The Black Medical Students Fighting Racism in Skincare

Lack of understanding about how skin complaints appear on darker skin can lead to misdiagnosis for Black patients. A new generation of medical professionals wants this to change.
Nana Baah
London, GB
Biomedical student and beauty influencer Alicia Lartey.
Biomedical student and beauty influencer

Alicia Lartey. Photos: Alicia Lartey / Instagram

Finding a skincare routine that works for you is often a matter of trial and error. Whether you battle with dryness, acne or inflammation, all manner of products promise to provide the perfect Instagram glow in no time. But when it comes to treating skin conditions like hyperpigmentation – a common complaint that causes skin to darken and is often found in those with dark skin – most skincare blogs and high street pharmacies are notably lacking in solutions.


London beauty influencer and aesthetician-in-training Alicia Lartey created her own numbered system for categorising post-inflammatory hyperpigmentation (PIH) after being dissatisfied with the information she found online. Her system, which categorises PIH from zero to one that turns skin six shades darker than its usual tone, is specifically designed for people with darker skin.

“The [beauty] industry is really big on pushing vitamin C and glycolic acid [for hyperpigmentation],” Lartey says. “Those two won’t do too much for darker skin, unless you’re a professional because it has to be the correct PH, so you can control how deeply it will penetrate the skin. If you’re at home, you’re more likely to burn yourself.”

But even skincare professionals can be unaware of how to treat hyperpigmentation in dark skin, Lartey notes.

“I think the industry has fed into the idea that using vitamin C for brightness is enough to shift hyperpigmentation, but it isn’t,” she says. “Maybe on white or lighter skin tones, yes, it will help and make quite a big difference. For darker skin, I would say that it shouldn’t be the main focus of your hyperpigmentation treatment.”

The beauty and skincare worlds suffer from a serious lack of diversity. In 2016, 78 percent of adverts for skincare and make-up featured white models, while Black models featured only 8.3 percent of the time. This explains why beauty brands that do focus on people of colour, such as Fenty Beauty, are praised as outliers. In a recent piece for Vogue, Fenmi Futto wrote that Rihanna’s celebrated make-up and skincare range had “changed the state of play in the industry”, due to its commitment to products for every skin colour.


As a third-year biomedical student, Lartey wants to use her knowledge to make the skincare industry easier to navigate for people of all skin tones and types. “My whole skincare journey came with me wanting to just be in control of my skin because I didn't feel confident and I didn’t feel like I was being taken seriously when I was going to the doctors,” she says. “I went out of my way to find what works for my skin tone, or my mum’s skin tone, who is darker than me.”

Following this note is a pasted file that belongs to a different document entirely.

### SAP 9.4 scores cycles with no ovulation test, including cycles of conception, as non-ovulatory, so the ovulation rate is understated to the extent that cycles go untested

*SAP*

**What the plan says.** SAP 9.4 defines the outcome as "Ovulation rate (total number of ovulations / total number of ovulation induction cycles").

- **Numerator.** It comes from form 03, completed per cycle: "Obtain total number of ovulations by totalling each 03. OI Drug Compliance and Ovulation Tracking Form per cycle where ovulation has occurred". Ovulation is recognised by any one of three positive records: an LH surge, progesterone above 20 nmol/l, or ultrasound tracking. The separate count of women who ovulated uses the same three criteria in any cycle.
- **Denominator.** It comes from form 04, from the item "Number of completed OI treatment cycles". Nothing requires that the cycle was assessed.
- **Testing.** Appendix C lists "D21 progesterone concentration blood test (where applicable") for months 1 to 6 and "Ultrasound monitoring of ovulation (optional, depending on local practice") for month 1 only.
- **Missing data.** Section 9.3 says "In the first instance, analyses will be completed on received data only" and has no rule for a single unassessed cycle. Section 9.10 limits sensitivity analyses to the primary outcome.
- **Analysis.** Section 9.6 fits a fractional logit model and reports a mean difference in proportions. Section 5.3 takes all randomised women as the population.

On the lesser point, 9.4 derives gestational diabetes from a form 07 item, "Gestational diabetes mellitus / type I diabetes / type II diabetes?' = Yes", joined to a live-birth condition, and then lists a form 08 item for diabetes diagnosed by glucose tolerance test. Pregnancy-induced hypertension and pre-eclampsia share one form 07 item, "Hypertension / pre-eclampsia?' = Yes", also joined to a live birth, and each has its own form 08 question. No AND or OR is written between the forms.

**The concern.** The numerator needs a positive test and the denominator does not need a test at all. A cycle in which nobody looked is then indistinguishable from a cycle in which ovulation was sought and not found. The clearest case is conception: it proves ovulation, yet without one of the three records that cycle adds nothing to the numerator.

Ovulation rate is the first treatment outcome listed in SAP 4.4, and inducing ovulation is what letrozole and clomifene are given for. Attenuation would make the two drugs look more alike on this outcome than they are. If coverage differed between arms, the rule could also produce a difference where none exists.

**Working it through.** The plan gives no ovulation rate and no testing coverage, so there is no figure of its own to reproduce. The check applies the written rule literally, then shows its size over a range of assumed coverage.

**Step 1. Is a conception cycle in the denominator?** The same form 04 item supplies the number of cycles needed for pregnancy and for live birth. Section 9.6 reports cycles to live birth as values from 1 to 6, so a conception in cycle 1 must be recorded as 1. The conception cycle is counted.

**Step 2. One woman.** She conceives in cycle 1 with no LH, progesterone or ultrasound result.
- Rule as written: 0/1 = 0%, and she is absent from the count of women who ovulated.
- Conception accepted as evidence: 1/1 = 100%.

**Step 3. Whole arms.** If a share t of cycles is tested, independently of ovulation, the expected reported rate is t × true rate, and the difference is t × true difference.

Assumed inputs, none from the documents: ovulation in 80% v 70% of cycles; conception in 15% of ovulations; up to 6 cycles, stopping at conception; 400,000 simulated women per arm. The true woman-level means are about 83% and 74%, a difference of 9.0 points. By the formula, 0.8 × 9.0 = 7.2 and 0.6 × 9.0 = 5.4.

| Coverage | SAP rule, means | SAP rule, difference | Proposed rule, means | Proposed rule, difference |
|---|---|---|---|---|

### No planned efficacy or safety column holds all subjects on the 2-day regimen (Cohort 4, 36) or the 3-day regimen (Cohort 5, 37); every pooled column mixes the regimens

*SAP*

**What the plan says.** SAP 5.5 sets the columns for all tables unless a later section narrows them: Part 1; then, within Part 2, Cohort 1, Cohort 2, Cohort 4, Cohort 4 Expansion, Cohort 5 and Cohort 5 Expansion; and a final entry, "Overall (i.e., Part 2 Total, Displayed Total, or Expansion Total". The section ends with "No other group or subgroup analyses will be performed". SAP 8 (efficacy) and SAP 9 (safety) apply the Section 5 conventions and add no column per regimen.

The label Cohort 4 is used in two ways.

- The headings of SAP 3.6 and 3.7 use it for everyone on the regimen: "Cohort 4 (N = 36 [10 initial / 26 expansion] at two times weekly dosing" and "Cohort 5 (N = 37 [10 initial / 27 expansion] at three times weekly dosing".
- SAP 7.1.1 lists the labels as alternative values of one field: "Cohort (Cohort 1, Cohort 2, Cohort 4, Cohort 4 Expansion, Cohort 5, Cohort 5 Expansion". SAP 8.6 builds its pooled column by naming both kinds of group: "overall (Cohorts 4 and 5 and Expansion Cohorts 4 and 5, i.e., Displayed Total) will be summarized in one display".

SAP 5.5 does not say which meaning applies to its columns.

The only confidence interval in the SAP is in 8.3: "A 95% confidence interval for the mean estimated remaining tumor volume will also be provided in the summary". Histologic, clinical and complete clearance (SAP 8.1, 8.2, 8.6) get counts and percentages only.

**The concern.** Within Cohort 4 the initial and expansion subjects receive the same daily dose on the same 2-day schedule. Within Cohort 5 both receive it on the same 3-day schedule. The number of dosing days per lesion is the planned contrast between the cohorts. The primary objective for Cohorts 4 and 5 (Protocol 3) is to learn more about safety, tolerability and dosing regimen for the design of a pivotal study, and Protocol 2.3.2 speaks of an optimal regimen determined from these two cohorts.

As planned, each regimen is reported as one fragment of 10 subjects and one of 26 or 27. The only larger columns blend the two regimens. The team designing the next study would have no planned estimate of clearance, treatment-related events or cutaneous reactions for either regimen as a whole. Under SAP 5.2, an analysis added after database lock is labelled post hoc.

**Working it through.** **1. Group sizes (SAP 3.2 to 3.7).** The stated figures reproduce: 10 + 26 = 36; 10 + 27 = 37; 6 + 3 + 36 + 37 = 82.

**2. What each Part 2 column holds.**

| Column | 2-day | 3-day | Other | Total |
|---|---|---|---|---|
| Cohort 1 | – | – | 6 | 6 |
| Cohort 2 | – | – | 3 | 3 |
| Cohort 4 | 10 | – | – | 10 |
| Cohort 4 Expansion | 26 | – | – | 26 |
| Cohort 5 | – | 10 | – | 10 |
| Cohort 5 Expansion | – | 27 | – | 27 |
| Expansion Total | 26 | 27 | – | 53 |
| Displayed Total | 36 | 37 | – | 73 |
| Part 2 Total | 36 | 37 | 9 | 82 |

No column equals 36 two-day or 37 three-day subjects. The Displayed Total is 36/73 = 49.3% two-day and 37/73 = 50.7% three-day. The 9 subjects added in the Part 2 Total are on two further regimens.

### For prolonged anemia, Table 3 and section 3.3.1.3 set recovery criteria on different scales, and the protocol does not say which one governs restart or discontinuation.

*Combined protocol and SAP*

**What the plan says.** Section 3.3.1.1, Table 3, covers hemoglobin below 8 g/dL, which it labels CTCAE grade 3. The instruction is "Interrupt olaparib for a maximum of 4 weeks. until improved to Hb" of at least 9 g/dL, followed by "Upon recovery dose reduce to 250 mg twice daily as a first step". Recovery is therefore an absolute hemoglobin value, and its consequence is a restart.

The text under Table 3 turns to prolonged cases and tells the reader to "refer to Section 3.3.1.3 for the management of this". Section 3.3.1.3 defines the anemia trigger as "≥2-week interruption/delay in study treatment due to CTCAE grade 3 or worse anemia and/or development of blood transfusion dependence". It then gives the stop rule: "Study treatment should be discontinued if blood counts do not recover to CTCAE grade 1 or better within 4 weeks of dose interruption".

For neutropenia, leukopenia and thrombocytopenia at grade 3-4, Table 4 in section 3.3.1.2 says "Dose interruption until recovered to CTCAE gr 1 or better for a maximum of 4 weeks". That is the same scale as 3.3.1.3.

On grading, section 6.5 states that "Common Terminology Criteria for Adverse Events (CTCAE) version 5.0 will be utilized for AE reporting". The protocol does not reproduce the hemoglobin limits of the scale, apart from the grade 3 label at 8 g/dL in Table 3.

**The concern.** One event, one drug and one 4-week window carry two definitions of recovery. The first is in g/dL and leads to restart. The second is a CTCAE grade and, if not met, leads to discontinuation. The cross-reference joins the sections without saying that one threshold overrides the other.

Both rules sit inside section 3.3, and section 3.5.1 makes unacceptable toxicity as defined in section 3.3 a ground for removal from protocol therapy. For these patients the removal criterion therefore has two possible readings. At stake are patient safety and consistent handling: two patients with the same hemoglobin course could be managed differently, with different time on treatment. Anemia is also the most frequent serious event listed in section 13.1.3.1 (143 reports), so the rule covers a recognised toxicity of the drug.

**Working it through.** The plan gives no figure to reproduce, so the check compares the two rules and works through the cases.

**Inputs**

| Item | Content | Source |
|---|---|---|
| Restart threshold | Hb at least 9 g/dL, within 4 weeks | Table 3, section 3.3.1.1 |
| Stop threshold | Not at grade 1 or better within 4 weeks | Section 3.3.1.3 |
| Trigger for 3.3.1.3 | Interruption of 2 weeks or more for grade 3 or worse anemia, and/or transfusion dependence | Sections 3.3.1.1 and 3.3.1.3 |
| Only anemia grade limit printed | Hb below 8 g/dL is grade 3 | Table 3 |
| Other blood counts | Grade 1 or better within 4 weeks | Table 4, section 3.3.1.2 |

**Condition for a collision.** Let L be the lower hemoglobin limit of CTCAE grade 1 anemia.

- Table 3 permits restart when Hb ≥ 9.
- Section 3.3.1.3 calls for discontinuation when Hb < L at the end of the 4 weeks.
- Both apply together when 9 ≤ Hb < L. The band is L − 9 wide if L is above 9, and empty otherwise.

Hyperpigmentation isn’t the only skincare issue ignored by the beauty industry. In fact, the erasure of darker skin is common in both amateur skincare and professional dermatology – it’s also a form of medical racism. Like Lartey, many other young medical students and professionals are fighting to combat the issue, and ensure that skincare conditions are correctly treated in those with dark skin. Hani Hassan, a 25-year-old doctor based in London, posts YouTube videos that discuss racial bias in medical journals and offers practical skincare tips to those with darker skin. Malone Mukwende, a second-year medical student at St. George’s, University of London, recently published a book on diagnosing skincare conditions in dark skin. He says that medical racism in dermatology can cost lives.

“The case that resonates with me a lot is Victoria Climbié’s because when I look at the case, of course there were loads of different factors involved, however when she presented to hospital, it was a prime opportunity to know that they were signs of abuse,” Mukwende says. “Instead doctors just diagnosed it as scabies and sent her home. It’s so scary to think that something like that can even happen because if doctors had identified it earlier, maybe she would be living today.”


Racism in dermatology impacts patients in other ways, too.

“One thing that’s a common running theme in medicine is that it’s always assumed that white skin is the norm or the reference point and then from there, we work out the abnormalities by going backwards,” Mukwende says. “There are loads of doctors who have the scope to get things wrong because we’re just not taught it altogether. It’s left down to a case of interpretation and experience.”

Lartey agrees, and notes that this can leave Black patients without a proper diagnosis. “When doctors and derms put you through that excess trauma, they’re forgetting the emotional side of it as well,” she says. “Forget the skin damage, there’s a deeper emotional side because you feel very lost and you feel left there to do things by yourself. I feel like that’s why DIY skincare is really big within the Black community.”

Although Mukwende’s work has received praise and recognition from figures including Lupita Nyong’o and @theshaderoom, he says that his research is only the start.

“There’s still a way to go, I definitely don’t feel like I’ve solved everyone’s problems,” Mukwende says. “I am a student and I’m still finding answers myself.”